Don't Seek Out Strife
The Daily Stoic for February the 6th: “Don’t Seek Out Strife”.
“I don’t agree with those who plunge headlong into the middle of the flood and who, accepting a turbulent life, struggle daily in great spirit with difficult circumstances. The wise person will endure that, but won’t choose it—choosing to be at peace, rather than at war.”
—SENECA, MORAL LETTERS, 28.7”
Today’s passage seems to reflect on how well-known figures like Theodore Roosevelt are admired when their lives were filled with reckless, unwise or baffling acts.
Our society tends to lionize the irreflexive, blatant or violent behaviors instead of the rational or thoughtful ones. That’s a fact.
The Cultural Class Division
Some years ago, I noticed a new trend in film ads that was pretty disgusting for me at the time. Instead of claiming “The new film by XXX”, they would say something like: “from the director(s) of YYY” or even worse: “from the producers of ZZZ”. As if investing money on a project had something to do with its artistic qualities.
Apparently, remembering who’s the director of a movie you love is just too much for our brains now.
In Spain, randomly approach one man on the streets and ask him to name ten football players. He’ll probably be able to enumerate several dozens. Ask him who directed “2001: A Space Odyssey”, the name of just one book written by Julio Cortazar or who was Claude Debussy. I’m not stating we need to be living wikipedias, but in my opinion, there’s a cultural class breach there that’s growing every day.
You cannot blame people for this. We are being served this numbing content 24/7. Just watch the TV for ten minutes and you’ll know what I mean.
Obviously, this cultural class division is closely tied to a social class division. The less educated you are, the easier it is to turn you into a dispensable working pawn.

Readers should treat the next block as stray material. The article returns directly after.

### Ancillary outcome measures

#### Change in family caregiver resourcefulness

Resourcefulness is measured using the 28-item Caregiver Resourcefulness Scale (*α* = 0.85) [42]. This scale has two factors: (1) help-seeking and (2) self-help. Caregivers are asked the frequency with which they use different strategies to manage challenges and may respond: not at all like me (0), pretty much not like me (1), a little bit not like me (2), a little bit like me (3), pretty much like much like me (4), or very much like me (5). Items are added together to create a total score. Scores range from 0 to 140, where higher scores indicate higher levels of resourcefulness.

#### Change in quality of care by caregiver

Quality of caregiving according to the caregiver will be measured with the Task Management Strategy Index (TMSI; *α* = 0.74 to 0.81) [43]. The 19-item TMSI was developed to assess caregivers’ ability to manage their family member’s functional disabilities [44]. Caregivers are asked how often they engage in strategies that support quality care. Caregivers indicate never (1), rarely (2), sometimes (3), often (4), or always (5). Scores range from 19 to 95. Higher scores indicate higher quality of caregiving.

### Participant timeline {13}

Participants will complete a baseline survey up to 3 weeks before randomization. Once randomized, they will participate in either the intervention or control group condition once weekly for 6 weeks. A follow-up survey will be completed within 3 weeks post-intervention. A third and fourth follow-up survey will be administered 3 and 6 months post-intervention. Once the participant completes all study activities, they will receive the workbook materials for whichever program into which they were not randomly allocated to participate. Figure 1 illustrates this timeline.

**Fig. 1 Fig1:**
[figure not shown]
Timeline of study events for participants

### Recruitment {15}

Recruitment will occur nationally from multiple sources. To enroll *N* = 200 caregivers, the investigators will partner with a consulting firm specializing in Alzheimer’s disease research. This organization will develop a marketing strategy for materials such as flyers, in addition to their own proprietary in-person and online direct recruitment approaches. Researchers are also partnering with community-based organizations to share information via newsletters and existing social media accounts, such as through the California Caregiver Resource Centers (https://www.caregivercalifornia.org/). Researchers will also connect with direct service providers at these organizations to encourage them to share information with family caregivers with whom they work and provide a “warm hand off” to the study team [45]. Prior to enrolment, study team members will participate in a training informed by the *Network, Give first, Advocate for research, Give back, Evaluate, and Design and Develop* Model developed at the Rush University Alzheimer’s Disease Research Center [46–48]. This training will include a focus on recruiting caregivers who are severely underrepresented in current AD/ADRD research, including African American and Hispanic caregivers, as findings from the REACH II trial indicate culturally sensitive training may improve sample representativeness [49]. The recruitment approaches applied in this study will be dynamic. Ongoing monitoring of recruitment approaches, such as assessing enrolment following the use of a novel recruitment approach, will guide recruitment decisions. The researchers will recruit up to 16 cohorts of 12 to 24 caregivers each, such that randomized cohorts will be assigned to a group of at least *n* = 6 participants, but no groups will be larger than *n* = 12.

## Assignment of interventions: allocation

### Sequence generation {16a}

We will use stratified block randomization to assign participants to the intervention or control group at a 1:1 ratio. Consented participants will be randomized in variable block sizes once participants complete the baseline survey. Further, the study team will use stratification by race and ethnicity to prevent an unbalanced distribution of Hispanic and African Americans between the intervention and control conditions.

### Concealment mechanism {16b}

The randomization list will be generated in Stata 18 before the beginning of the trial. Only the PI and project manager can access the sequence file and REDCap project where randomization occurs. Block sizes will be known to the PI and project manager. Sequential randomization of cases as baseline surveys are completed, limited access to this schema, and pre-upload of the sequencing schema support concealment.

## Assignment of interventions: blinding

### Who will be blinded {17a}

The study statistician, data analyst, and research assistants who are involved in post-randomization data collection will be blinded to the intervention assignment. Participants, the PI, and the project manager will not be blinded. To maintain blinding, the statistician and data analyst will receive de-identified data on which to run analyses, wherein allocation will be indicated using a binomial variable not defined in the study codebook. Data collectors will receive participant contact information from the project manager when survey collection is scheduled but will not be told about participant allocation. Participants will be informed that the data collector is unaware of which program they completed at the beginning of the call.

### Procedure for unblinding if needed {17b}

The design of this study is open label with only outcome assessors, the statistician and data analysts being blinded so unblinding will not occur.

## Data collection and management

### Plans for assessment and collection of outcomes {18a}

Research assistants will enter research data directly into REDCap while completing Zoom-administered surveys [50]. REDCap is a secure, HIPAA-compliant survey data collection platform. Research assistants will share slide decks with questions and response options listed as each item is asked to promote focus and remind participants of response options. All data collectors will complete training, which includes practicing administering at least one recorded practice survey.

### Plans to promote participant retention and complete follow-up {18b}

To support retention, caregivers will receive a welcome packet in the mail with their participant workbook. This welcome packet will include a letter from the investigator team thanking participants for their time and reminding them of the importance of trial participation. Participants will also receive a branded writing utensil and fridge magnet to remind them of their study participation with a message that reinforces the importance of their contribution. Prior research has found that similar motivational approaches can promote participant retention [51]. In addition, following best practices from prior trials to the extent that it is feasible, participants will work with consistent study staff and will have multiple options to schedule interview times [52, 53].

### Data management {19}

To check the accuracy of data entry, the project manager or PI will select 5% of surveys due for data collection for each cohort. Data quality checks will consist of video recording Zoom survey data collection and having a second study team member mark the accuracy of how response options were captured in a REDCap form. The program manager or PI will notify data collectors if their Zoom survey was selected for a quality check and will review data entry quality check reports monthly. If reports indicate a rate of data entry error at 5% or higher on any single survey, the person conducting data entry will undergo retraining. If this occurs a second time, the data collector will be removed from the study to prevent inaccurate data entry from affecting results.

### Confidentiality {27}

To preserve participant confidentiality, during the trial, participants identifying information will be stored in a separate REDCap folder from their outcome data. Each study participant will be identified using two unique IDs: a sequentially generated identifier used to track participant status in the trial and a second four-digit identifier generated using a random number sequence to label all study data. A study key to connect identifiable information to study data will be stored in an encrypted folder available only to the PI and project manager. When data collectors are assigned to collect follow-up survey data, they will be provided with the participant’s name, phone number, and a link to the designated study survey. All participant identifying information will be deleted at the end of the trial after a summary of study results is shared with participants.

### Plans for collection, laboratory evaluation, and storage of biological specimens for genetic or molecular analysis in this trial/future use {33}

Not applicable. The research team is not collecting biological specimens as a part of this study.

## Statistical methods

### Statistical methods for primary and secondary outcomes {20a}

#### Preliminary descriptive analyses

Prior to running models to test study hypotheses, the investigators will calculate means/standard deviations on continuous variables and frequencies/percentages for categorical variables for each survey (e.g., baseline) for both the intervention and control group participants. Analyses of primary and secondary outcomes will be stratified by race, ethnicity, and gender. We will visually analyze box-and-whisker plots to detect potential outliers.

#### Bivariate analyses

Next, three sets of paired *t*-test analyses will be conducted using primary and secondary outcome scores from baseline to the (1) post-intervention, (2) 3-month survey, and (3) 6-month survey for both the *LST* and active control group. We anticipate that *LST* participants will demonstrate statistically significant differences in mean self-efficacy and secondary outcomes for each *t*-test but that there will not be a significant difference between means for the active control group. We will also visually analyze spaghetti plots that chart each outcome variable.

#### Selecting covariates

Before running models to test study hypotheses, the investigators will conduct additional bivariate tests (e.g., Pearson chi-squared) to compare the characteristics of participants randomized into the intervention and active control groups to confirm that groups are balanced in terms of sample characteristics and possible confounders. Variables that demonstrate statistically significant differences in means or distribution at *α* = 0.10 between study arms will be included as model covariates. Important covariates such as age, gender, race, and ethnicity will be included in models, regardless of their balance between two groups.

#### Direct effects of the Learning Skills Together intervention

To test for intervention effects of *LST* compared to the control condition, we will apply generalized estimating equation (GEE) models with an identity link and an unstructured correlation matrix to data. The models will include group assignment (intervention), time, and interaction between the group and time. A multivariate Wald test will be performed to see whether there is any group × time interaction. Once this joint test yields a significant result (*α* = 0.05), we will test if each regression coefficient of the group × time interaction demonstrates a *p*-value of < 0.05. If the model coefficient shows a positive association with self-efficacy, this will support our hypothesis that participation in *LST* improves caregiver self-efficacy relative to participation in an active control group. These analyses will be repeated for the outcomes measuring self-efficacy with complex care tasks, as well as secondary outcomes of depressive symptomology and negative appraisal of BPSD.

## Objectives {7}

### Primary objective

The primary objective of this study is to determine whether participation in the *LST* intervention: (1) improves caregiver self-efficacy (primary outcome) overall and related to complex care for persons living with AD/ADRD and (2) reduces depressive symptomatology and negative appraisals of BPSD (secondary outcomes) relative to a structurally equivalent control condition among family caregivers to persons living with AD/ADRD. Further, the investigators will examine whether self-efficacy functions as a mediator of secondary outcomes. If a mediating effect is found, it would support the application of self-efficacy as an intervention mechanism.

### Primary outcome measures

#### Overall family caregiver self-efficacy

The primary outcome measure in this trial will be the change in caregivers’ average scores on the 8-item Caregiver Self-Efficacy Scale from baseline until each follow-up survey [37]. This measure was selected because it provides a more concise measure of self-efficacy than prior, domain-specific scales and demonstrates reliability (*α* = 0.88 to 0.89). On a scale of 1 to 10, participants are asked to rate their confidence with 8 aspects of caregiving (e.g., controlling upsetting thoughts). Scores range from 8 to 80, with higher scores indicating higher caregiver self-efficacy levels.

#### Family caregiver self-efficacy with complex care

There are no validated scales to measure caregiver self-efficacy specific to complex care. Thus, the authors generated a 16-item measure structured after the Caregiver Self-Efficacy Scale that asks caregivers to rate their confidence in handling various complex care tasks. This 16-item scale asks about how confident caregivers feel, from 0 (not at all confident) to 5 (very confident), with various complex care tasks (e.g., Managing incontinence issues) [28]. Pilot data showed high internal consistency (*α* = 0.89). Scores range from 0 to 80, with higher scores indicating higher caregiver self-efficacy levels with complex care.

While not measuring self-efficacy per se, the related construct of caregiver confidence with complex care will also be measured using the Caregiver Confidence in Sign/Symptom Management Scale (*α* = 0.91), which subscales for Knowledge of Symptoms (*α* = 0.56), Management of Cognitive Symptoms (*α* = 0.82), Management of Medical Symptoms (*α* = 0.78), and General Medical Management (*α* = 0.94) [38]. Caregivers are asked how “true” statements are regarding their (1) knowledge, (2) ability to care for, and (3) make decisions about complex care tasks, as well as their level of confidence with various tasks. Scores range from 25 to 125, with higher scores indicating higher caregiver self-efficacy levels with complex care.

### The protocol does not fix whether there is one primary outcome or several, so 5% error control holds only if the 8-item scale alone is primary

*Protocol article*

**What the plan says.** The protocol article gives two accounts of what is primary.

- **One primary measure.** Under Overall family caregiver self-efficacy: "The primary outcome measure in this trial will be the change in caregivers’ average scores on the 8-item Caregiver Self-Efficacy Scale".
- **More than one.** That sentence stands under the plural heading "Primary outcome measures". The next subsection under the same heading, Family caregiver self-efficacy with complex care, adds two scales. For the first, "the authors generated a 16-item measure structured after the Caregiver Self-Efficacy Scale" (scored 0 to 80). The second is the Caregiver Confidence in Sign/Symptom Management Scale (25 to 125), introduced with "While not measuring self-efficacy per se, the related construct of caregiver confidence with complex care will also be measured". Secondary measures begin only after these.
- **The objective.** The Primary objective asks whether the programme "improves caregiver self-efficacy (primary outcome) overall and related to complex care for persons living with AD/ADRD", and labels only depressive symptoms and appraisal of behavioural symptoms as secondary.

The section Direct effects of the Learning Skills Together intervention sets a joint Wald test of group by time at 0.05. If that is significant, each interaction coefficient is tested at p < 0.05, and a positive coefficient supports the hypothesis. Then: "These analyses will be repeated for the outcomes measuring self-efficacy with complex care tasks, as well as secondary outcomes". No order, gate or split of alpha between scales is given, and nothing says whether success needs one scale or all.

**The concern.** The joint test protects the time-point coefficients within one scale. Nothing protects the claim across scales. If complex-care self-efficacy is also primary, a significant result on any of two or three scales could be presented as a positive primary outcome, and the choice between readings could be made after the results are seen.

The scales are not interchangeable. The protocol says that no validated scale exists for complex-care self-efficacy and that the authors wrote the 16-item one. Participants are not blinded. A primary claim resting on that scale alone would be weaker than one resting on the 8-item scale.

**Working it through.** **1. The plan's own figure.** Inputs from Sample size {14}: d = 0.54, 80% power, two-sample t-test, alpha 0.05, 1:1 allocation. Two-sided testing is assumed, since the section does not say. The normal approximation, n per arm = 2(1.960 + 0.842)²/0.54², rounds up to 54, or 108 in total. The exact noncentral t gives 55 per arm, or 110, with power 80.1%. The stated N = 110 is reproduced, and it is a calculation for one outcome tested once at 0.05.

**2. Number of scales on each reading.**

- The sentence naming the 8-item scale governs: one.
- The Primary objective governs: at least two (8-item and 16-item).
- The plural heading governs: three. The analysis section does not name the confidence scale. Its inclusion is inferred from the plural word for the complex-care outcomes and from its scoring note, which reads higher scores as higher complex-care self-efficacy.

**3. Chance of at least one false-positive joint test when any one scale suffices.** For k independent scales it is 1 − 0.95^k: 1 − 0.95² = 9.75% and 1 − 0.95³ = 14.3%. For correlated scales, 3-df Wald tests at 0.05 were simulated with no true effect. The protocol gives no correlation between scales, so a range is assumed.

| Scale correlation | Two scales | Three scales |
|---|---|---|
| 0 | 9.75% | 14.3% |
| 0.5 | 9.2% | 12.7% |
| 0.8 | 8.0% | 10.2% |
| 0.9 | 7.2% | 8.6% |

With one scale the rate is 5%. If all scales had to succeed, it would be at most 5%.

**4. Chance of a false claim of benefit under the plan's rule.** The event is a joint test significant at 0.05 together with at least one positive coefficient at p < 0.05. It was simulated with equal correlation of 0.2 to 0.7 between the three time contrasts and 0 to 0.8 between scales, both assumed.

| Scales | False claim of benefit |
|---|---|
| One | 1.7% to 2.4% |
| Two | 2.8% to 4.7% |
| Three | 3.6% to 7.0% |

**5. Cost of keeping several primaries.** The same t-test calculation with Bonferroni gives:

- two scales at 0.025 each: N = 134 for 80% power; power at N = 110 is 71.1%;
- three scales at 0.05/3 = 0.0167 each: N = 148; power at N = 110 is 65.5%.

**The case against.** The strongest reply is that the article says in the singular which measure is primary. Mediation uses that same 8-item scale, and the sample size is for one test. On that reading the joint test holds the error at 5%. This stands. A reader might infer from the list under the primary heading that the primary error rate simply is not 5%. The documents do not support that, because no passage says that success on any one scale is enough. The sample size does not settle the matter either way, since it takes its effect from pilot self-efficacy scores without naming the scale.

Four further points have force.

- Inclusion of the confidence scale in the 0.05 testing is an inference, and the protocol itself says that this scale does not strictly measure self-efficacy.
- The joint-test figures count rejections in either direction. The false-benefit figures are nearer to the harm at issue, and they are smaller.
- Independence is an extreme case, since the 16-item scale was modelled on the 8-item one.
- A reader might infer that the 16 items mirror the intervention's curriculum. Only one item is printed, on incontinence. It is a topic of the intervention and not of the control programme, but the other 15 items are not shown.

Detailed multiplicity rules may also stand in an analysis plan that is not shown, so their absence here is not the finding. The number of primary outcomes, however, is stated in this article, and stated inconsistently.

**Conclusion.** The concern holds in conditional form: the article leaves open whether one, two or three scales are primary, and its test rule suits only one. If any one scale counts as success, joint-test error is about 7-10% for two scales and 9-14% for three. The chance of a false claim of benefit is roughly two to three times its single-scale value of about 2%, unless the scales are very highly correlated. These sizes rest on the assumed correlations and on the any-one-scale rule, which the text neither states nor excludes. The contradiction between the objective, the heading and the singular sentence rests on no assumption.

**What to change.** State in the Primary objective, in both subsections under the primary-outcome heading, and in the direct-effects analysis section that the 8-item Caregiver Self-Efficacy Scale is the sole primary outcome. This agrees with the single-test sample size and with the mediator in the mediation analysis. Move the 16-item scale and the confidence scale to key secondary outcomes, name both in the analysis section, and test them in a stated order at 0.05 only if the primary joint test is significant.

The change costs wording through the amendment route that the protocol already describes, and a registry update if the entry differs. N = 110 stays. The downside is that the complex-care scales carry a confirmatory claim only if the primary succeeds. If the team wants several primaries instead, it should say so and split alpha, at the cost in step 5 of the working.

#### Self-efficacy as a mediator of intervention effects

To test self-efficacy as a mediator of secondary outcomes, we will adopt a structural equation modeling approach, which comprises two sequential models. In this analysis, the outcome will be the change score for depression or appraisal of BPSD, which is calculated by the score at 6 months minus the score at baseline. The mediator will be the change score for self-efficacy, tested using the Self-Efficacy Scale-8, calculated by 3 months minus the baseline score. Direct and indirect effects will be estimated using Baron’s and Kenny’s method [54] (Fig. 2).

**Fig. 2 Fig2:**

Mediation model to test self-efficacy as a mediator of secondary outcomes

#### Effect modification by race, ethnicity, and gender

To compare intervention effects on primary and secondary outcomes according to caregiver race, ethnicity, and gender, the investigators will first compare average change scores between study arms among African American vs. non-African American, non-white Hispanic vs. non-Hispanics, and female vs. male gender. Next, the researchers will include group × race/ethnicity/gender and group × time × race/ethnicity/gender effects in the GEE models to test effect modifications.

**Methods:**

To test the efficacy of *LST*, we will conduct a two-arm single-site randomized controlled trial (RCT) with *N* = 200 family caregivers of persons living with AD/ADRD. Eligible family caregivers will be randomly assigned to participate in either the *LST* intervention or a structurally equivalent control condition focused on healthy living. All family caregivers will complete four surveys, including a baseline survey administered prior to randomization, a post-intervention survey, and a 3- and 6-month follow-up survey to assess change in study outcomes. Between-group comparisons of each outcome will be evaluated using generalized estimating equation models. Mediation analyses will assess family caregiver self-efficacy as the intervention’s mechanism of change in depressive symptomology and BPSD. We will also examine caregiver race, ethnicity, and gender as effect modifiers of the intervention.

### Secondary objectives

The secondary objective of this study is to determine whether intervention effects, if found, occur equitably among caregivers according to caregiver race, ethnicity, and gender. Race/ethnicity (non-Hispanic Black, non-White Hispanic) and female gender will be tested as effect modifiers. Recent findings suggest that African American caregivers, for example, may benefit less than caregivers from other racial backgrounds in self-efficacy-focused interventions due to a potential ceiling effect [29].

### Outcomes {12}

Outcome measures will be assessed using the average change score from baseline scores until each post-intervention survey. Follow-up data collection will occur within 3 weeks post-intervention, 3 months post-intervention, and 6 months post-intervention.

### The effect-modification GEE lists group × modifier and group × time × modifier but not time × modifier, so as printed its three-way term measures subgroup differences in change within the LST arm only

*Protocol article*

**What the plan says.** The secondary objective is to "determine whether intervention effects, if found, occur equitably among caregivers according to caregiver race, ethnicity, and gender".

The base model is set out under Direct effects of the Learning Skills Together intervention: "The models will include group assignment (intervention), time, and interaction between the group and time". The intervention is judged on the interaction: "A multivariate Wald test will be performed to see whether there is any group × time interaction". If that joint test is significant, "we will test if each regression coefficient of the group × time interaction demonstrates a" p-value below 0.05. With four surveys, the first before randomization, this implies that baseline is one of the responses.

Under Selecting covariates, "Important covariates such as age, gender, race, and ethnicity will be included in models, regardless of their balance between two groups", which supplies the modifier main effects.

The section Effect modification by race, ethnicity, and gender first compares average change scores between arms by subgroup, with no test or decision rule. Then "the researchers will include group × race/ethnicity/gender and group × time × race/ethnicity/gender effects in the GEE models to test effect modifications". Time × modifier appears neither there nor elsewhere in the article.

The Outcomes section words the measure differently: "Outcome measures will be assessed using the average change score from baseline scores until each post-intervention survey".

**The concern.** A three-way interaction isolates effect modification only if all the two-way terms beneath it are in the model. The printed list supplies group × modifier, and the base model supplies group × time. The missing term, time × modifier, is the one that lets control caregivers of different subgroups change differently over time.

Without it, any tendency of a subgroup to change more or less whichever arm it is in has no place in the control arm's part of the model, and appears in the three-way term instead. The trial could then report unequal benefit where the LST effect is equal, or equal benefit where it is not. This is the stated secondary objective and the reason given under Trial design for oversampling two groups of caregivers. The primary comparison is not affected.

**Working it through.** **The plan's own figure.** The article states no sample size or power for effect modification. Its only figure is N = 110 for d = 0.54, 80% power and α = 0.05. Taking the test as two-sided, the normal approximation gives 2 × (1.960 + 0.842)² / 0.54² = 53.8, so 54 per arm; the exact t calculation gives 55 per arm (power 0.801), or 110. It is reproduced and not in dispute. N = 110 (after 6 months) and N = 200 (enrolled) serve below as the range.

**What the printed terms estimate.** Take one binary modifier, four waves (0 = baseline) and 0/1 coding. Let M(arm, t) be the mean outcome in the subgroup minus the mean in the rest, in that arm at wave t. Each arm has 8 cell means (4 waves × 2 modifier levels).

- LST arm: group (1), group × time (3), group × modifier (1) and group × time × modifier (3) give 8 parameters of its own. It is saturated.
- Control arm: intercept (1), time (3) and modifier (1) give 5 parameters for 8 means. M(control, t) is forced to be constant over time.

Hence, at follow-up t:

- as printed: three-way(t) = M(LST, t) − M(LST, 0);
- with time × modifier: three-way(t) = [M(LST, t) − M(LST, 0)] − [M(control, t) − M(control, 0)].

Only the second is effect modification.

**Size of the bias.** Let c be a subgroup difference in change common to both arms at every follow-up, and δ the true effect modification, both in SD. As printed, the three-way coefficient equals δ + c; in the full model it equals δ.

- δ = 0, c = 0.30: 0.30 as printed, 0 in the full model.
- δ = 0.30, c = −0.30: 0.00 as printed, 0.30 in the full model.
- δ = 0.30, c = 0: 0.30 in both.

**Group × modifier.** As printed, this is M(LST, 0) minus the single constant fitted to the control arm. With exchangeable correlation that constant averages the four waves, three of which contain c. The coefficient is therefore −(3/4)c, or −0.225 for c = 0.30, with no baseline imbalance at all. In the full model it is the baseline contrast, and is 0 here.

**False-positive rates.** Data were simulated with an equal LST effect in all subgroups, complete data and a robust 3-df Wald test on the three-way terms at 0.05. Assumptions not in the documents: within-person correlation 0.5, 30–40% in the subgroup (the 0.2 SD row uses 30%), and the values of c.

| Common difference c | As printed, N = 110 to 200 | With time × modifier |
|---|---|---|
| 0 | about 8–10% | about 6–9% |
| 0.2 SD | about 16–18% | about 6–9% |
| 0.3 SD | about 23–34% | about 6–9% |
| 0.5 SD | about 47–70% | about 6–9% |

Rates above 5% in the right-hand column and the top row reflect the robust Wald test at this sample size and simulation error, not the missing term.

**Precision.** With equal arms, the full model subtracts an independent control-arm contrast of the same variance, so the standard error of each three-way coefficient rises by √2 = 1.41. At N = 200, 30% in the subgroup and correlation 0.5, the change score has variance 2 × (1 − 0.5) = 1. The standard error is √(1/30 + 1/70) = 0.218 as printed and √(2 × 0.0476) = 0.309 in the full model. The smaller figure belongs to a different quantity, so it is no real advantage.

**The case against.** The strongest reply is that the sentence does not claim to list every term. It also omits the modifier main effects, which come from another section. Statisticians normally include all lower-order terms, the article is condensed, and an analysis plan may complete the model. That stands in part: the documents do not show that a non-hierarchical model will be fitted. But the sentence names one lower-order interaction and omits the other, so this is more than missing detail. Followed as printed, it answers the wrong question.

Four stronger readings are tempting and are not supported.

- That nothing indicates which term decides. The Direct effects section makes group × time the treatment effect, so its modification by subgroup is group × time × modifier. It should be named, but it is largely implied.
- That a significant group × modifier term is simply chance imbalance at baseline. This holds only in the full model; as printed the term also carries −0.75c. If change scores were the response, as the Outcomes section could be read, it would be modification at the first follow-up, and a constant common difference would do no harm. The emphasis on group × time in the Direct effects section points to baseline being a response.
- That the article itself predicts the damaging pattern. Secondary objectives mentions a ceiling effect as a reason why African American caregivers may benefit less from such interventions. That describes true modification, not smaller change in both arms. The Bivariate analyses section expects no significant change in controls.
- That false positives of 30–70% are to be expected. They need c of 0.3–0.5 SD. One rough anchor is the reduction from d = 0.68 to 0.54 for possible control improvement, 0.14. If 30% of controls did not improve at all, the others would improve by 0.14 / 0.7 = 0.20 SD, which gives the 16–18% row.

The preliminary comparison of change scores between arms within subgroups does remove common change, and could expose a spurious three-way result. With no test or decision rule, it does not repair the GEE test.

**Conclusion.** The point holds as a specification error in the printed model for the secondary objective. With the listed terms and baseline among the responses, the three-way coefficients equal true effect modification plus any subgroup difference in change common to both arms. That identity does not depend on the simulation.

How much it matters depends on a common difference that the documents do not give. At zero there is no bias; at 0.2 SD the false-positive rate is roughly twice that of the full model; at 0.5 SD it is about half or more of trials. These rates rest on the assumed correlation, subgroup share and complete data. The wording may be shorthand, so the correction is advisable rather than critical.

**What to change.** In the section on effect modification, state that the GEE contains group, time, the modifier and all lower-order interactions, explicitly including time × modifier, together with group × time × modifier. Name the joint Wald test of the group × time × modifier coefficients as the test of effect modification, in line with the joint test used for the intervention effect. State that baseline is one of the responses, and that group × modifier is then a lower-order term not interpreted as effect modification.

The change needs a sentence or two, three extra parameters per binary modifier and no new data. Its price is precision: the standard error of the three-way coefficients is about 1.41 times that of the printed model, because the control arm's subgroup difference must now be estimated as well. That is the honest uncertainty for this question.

That perfectly shows in every aspect of our society, especially in how we choose and idolize our celebrities.
In that bleak scenario, people don’t want to learn how things work, we want fast solutions. Big acts. We want to be entertained, not to think.
We want the bangs, flashes and special effects. At least that’s what we’ve been told.
I think one of the first daily stoics discussed how education is freedom. Expanding on the previous example, education frees you from having to use special effects. Luckily, you know how to write a good indie story.
Why I Don’t Seek Out Strife
The equivalent to Theodore Roosevelt today are the rap stars covered in golden chains and rings, surrounded by twerking girls…
… or the internet gurus, repeating those lame, overused quotes, or screaming the word “fuck” like they were trying to invoke Tarantino.
They are also the celebrities of our society, our sportsmen, our actors.
We worship them.
On the Daily Stoic for January the 28th, Watching The Wise, I mentioned that I’ve never had heroes or models to imitate. While that’s true, I have met a lot of people that has inspired me, or who deserve praise. None of them will appear at the Super Bowl show.
Those doing great things don’t usually make great headlines
When I worked on computer security, I met quite a bunch of real hackers and quite a bunch of charlatans too.
The most amazing hacker I’ve ever met has never spoken at a conference. I doubt he ever will. If you cross paths with him on the street, you won’t even notice he’s there.
However, behind that bland appearance hides one of the brightest minds I’ve ever seen. He is a genius, and spending 10 minutes with him in front of a computer can teach you things that would take you years to learn on your own.
When I met him, I got to a conclusion: “Those doing great things don’t usually make great headlines”.
Yes, there’s Zuckerberg, but he didn’t build Facebook alone. Behind every Steve Jobs, there is a Steve Wozniak, and we don’t even know who Satoshi Nakamoto was.
Maybe I read too much in today’s Daily Stoic, but that’s the reason why I don’t seek out strife. I don’t want to make headlines, I want to do great things.
Today’s Daily Stoic, “Don’t seek out strife”, discussed on the figure of Theodore Roosevelt, concretely on how he is generally praised, in spite of doing lots of baffling and impulsive acts.
That made me think about why our society tends to idolize impulsive or violent actions or individuals over the reflexive or thoughtful. That reflects in a cultural class division, where these behaviors are served for mass consumption to an average audience in a feedback loop.
What do you think?